How Banks Can Close The Customer Experience Gap

Karen McDermott

In a recent blog, I wrote about the impact of evolving technologies on employees and the need for banks to adapt to these changes. Yet the employee experience is only half of the picture. When thinking about the effects of digitalization on the business, financial services firms also must consider the customer experience.

That sounds obvious. But even financial services leaders who prioritize the customer experience are often surprised to find they don’t really know how their clients feel about doing business with them. We call this surprise the “experience gap.”

Closing the experience gap is essential for firms that want to attract and retain clients. To do so, you need to collect the right experience data (X-data) that can help you understand the beliefs, emotions, and sentiments of your clients. By combining X-data with your existing operational data (O-data) – such as information about sales, finance, and transactions – you can create a holistic view of the client experience.

Fusing X-data and O-data can help you understand the client experience, gaining accurate, near-real-time insight into how customers really feel. When you identify client experiences that are not as good as intended, you can take action. Those actions can close the experience gap, thereby improving business performance.

There are five key strategic priorities financial services firms must take to close the experience gap and develop a mature, productive experience-management strategy.

1. Deepen client relationships by delivering a superior banking experience

By understanding real-time social sentiments from clients and their implications and determining how to best anticipate and respond to these experiences, banks can better shape end-to-end client satisfaction. Merging X-data with O-data will help you identify gaps between client expectations and the experience delivered, so you can quickly make adjustments that enhance satisfaction.

2. Optimize revenue streams with data-driven intelligence

X-data offers insight into the product features and services clients care about. It can also help you understand why clients decide to leave your firm or do business with other firms. By refining and adjusting offerings based on the voice of the client, you can maximize your existing revenue streams and introduce new products that clients desire. You can also spot at-risk clients, intervening when necessary to remediate negative experiences.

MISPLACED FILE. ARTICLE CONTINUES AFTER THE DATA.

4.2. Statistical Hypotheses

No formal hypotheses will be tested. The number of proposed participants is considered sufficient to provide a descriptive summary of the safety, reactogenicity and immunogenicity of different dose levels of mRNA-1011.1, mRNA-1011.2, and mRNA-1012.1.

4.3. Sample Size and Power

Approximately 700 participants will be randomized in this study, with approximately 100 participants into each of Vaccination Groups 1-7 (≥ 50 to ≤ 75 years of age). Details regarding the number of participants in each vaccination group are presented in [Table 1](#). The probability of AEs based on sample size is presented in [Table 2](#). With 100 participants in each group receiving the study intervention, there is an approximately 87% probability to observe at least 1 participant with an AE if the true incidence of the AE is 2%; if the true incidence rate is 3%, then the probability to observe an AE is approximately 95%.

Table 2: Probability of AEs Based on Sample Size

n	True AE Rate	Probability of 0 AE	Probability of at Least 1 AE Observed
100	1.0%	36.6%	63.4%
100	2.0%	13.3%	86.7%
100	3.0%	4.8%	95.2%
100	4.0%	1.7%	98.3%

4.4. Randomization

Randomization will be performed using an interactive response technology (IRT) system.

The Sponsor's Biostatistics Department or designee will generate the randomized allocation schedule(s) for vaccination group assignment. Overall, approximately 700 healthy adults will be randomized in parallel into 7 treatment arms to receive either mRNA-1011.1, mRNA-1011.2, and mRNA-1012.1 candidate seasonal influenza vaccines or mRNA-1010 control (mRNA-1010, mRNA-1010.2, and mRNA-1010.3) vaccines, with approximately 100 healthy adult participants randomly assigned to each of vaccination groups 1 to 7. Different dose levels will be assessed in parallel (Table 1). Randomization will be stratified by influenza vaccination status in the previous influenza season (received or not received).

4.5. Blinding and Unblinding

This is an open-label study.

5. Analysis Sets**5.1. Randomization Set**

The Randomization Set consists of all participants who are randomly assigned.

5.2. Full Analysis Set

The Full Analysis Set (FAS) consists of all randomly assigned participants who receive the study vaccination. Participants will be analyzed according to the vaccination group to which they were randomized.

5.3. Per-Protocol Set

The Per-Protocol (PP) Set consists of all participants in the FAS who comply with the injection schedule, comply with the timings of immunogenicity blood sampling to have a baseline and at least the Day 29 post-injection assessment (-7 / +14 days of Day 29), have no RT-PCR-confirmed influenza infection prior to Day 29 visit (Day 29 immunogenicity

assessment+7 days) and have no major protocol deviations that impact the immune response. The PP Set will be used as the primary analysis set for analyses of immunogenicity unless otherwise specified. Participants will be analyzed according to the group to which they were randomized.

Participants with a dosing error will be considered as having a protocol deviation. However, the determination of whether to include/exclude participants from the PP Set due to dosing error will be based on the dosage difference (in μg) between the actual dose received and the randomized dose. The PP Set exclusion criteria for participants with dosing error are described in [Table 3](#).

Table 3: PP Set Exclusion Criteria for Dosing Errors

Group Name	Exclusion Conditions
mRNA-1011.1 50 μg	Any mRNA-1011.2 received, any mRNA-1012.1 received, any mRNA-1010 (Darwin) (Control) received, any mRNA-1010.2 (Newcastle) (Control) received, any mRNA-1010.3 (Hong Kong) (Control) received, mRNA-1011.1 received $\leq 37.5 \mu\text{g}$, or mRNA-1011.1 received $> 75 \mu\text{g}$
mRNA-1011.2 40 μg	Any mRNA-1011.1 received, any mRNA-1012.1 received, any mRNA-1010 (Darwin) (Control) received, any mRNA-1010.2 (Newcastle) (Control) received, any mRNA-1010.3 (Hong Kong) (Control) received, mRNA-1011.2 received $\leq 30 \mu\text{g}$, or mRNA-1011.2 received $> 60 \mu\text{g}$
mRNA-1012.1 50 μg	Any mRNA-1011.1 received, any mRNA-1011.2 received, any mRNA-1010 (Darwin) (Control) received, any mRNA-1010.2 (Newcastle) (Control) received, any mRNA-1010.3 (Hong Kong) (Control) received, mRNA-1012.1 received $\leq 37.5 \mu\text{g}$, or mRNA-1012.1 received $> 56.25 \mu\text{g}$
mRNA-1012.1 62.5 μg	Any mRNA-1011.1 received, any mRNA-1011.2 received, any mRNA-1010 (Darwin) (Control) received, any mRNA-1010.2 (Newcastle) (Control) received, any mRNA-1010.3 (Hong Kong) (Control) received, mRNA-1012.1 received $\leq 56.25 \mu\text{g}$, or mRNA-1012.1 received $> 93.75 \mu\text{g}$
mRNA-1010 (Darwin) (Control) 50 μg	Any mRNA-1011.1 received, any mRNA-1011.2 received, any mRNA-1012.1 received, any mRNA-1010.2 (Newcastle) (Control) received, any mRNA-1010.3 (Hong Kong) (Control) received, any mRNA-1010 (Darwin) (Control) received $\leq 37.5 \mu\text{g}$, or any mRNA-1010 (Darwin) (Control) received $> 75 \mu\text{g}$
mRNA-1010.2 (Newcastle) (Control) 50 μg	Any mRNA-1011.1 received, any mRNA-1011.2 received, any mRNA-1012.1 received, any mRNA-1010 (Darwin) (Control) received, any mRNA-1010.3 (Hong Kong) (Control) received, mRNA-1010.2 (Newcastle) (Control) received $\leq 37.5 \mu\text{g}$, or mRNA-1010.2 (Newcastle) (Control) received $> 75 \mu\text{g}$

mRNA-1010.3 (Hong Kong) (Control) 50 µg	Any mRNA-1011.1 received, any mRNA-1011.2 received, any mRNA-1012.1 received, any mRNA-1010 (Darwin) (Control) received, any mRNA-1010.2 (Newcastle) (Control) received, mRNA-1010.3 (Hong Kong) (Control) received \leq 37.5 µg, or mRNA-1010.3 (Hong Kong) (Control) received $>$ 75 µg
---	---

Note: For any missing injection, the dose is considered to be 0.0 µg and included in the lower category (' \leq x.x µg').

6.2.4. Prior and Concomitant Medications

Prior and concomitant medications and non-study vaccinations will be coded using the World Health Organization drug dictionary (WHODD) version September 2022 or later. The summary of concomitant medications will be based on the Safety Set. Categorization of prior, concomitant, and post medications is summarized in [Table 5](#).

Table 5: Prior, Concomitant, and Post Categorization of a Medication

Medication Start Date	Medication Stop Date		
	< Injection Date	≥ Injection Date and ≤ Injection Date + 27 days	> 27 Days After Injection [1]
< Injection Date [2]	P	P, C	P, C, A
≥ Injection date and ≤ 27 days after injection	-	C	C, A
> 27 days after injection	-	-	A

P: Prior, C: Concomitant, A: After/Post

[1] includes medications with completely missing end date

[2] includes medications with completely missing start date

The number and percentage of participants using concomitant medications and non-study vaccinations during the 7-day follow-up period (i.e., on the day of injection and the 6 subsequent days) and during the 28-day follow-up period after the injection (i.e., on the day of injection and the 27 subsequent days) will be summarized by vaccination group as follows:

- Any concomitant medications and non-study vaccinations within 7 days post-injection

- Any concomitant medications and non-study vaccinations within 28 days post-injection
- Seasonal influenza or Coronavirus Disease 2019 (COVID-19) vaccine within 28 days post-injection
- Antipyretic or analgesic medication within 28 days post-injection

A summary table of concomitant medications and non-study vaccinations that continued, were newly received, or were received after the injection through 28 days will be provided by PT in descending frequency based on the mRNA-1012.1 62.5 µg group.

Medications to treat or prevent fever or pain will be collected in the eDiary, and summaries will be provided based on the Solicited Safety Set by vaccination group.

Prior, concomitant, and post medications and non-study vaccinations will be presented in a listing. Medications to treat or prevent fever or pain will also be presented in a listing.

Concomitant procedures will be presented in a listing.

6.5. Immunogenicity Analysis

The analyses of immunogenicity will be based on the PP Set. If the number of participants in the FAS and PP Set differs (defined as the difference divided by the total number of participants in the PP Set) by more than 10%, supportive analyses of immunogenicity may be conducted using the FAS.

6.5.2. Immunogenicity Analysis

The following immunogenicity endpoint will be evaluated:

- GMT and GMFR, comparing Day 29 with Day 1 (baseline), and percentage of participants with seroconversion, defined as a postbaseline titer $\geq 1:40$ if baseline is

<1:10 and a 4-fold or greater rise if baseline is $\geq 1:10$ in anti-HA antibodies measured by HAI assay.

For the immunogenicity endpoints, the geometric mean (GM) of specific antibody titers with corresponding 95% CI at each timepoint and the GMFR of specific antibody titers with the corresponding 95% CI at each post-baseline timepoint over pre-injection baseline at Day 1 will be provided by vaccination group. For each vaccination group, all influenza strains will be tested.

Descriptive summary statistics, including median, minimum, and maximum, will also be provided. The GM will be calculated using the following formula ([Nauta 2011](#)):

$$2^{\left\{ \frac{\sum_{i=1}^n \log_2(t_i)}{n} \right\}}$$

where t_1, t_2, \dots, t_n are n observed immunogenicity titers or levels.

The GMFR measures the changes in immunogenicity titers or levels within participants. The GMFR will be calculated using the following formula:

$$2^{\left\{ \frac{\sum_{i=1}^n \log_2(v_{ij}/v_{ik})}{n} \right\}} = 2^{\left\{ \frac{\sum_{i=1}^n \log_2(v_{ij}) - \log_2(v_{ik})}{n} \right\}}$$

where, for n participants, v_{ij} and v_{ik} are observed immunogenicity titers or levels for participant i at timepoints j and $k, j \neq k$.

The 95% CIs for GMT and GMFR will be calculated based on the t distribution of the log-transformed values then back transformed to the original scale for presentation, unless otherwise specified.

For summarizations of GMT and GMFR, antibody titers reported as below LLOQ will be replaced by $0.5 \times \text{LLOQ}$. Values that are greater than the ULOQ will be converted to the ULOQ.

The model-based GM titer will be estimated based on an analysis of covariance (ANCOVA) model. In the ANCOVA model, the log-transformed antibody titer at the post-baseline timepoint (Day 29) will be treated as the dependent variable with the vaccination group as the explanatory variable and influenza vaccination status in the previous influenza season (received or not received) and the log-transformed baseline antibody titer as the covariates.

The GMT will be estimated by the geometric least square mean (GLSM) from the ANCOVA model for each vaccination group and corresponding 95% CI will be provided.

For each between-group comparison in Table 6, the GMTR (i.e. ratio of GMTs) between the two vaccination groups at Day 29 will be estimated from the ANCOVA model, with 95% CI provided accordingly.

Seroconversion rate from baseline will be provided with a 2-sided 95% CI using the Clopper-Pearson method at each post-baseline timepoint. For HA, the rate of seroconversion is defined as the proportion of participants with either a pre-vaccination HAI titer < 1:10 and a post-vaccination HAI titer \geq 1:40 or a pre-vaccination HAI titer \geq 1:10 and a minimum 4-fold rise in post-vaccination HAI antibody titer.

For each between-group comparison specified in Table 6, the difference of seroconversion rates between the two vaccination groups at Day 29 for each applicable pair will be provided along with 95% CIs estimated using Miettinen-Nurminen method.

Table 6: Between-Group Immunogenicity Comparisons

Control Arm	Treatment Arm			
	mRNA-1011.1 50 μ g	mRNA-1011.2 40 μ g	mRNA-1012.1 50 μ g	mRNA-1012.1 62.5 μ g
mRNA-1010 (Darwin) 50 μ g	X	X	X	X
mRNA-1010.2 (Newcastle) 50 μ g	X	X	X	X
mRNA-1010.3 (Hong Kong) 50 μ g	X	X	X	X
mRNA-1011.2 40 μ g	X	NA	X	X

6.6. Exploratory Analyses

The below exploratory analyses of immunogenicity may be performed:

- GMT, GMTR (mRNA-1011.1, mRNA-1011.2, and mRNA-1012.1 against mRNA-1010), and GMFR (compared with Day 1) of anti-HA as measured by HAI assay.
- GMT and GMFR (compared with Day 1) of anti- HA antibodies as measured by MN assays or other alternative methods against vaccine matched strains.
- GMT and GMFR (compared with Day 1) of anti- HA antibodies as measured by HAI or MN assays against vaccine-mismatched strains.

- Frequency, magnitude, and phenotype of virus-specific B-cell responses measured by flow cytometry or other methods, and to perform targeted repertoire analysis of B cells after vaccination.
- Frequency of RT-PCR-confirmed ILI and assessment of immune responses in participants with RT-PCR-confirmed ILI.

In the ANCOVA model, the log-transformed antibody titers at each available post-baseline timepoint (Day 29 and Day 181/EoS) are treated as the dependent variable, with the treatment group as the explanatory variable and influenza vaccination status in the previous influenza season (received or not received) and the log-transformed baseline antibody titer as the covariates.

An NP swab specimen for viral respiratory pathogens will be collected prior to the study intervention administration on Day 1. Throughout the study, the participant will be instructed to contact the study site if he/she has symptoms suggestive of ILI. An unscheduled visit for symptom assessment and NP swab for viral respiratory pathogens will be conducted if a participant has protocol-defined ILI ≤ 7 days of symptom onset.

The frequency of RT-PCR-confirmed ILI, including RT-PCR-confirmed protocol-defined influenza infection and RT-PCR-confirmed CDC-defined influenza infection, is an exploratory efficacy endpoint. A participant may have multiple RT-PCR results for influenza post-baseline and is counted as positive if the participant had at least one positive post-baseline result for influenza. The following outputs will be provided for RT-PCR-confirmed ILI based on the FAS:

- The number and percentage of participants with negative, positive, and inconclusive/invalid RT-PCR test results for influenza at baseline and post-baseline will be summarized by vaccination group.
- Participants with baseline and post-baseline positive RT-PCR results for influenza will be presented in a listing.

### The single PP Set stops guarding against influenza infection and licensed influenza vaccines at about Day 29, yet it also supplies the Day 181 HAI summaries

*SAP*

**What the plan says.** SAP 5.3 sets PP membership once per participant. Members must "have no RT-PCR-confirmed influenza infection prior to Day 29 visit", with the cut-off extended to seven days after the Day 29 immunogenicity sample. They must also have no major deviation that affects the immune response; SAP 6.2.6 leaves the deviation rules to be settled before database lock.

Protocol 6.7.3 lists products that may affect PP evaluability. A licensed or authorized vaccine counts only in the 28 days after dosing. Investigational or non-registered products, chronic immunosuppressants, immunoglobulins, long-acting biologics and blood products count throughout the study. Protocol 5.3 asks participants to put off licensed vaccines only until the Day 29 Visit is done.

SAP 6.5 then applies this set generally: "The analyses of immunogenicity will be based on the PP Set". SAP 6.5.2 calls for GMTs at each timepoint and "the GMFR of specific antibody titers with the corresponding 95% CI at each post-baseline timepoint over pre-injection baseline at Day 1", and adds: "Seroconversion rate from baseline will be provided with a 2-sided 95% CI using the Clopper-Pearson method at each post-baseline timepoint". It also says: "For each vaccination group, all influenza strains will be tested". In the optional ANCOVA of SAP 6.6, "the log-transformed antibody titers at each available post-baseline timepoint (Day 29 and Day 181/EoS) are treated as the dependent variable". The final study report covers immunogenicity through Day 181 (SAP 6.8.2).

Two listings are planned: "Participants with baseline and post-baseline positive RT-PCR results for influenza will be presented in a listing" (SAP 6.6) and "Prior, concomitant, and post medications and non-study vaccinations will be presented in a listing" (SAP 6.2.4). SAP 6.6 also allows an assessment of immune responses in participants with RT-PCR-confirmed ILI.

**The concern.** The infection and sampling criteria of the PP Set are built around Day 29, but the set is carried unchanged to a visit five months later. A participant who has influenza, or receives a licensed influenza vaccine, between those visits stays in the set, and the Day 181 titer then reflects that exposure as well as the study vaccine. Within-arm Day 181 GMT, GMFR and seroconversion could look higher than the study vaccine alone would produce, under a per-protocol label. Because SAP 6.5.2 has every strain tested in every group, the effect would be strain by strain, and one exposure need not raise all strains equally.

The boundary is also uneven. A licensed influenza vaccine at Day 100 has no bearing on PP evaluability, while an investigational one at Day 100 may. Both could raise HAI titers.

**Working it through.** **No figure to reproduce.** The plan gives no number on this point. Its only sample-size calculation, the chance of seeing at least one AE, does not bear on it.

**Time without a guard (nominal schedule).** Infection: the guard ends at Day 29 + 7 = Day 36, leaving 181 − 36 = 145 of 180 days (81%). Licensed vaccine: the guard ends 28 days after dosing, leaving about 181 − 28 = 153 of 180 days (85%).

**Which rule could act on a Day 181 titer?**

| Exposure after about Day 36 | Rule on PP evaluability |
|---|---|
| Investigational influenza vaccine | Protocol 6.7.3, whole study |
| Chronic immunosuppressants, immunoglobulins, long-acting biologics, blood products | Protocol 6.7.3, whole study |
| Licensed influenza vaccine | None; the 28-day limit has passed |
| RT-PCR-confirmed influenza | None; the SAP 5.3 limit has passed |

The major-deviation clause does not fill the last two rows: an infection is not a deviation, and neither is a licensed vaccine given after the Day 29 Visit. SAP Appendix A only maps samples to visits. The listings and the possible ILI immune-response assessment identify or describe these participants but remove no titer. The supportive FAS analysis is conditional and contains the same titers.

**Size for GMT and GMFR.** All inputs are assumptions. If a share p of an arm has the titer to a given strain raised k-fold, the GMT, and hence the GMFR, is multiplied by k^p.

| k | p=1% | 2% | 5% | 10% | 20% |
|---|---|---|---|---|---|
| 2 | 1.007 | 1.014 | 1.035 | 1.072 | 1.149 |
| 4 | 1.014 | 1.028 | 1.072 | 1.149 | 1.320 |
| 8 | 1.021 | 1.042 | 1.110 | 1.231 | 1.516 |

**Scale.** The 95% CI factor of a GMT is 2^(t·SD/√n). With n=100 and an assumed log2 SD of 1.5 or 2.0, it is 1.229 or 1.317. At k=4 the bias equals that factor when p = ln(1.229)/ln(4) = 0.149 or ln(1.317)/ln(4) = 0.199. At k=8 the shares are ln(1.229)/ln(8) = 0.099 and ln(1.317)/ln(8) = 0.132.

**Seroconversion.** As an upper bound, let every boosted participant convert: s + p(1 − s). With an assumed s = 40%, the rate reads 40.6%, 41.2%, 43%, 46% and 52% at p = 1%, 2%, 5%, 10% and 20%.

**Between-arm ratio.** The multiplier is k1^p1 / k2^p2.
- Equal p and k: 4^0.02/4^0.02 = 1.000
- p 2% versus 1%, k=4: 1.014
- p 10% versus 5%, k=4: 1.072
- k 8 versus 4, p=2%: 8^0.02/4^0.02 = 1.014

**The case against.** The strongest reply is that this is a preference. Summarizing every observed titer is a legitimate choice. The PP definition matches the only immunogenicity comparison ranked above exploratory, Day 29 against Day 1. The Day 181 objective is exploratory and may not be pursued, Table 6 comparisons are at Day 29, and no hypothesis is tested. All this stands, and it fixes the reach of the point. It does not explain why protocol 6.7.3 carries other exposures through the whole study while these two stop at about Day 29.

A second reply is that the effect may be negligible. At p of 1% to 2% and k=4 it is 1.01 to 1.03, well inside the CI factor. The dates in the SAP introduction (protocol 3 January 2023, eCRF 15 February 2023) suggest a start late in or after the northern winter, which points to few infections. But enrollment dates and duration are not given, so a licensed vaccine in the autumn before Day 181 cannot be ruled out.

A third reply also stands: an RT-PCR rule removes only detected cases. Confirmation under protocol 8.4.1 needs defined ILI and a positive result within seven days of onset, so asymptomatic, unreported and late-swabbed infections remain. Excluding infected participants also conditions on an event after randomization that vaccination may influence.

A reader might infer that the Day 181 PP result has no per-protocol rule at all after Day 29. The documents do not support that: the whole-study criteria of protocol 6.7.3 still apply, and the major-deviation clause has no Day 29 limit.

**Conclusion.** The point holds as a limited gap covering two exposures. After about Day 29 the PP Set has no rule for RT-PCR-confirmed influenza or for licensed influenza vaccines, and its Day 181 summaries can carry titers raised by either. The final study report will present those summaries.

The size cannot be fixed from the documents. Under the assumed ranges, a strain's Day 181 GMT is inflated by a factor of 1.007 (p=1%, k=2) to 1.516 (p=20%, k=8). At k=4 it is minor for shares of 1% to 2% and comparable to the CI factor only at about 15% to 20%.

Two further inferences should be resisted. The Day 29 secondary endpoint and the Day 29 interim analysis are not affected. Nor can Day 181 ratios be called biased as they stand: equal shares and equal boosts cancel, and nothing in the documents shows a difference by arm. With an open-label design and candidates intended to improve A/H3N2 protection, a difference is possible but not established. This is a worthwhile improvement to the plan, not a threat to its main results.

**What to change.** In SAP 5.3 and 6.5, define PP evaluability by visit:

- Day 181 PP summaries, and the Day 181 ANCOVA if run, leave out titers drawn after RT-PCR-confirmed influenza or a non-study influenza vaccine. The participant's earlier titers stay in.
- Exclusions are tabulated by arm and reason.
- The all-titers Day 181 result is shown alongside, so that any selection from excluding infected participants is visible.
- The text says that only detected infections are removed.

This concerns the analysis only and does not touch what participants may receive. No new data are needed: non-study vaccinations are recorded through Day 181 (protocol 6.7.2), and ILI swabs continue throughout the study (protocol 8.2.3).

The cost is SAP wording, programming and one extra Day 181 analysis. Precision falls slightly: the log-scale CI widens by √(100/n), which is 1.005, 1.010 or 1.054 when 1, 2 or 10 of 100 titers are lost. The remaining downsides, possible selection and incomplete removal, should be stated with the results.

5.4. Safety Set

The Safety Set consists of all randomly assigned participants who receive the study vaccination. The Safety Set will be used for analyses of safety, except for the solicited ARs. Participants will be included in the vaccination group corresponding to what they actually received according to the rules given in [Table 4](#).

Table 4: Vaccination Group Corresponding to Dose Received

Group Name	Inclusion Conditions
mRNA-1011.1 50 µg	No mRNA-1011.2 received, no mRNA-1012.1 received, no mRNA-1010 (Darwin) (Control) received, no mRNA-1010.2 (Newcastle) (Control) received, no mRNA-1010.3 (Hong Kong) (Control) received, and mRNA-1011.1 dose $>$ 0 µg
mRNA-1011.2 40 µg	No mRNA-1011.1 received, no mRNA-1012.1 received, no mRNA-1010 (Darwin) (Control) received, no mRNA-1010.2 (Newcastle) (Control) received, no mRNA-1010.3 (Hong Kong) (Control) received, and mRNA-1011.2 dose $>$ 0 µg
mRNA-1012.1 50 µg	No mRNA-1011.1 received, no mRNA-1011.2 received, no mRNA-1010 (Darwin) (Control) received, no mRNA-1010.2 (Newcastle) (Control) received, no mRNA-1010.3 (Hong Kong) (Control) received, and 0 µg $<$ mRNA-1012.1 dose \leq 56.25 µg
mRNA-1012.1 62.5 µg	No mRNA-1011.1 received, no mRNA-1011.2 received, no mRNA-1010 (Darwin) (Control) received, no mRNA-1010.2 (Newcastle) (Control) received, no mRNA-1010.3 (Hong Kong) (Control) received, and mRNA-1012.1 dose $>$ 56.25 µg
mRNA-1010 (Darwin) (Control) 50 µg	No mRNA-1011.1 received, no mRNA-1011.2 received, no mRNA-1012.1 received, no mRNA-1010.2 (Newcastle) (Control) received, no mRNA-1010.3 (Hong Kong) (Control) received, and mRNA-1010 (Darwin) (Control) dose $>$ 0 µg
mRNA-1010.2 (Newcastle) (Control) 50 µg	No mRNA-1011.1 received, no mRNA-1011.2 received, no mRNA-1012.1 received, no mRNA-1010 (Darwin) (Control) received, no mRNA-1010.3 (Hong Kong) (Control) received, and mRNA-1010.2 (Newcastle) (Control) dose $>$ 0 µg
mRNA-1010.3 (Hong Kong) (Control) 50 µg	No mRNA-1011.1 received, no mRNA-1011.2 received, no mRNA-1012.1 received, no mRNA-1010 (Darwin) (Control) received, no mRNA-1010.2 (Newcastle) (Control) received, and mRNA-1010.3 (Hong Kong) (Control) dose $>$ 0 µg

3. Enhance operational effectiveness

With the right X-data, banks can better understand client preferences such as banking locations and how they want to be served. You can use this insight to invest in the right resources and capabilities – helping you engage with clients on their preferred platforms and channels. Automated tools can help you improve employee efficiency, making workers more available to address client needs.

4. Create real-time financial insight and risk control

Understanding clients’ behavior, propensity to engage, and loyalty drivers are possible when you collect and analyze X-data. Predictive analytics combined with X-data and O-data can help you reduce costs by enabling a more comprehensive view that helps you reduce fraud exposure. Improved risk detection, management, and mitigation can help you elevate the risk culture in your institution.

5. Acquire and retain an engaged workforce

As your primary brand ambassadors, employees are critical to creating great client experiences. X-data can help you correlate employee experiences with client experiences. It can also provide insight into how key beliefs, attitudes, and pain points may influence desired employee behaviors and associated business outcomes. When you combine employee X-data with your O-data, you’ll have the information you need to recognize top-performing employees, identify and coach poor-performing associates, and address the root causes of dissatisfaction.

Well-executed experience management strategies may not seem revolutionary, but they do deliver impressive results. “We are using data and technology to transform how we interact with clients,” says Jamie Dimon, CEO of JPMorgan Chase & Co., in the company’s 2018 Annual Report. “By integrating our human expertise with distinctive digital offerings . . . we have been able to attract new clients, 89% of whom are first-time investors with Chase.”

Karen McDermott

About Karen McDermott

Karen McDermott is Global Head of Financial Services Industries Marketing and Communications at SAP, responsible for driving the growth of SAP's value proposition as a technology provider, trusted business partner, and thought leader for the financial services industry.